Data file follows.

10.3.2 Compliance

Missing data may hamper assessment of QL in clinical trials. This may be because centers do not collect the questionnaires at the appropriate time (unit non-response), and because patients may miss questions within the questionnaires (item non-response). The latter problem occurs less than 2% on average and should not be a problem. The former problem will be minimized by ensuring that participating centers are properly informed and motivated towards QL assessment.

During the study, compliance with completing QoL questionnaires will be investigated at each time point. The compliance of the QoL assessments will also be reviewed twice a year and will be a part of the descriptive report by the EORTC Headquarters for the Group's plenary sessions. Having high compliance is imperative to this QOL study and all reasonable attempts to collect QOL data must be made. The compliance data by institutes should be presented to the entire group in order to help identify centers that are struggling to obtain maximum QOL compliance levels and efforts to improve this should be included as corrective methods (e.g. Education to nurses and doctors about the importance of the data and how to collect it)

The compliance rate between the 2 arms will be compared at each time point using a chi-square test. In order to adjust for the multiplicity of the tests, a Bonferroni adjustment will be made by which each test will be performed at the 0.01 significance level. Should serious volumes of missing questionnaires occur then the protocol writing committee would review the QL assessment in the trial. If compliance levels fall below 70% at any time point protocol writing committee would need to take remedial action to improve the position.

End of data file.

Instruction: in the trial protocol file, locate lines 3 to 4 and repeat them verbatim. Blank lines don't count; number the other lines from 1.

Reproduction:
During the study, compliance with completing QoL questionnaires will be investigated at each time point. The compliance of the QoL assessments will also be reviewed twice a year and will be a part of the descriptive report by the EORTC Headquarters for the Group's plenary sessions. Having high compliance is imperative to this QOL study and all reasonable attempts to collect QOL data must be made. The compliance data by institutes should be presented to the entire group in order to help identify centers that are struggling to obtain maximum QOL compliance levels and efforts to improve this should be included as corrective methods (e.g. Education to nurses and doctors about the importance of the data and how to collect it)

The compliance rate between the 2 arms will be compared at each time point using a chi-square test. In order to adjust for the multiplicity of the tests, a Bonferroni adjustment will be made by which each test will be performed at the 0.01 significance level. Should serious volumes of missing questionnaires occur then the protocol writing committee would review the QL assessment in the trial. If compliance levels fall below 70% at any time point protocol writing committee would need to take remedial action to improve the position.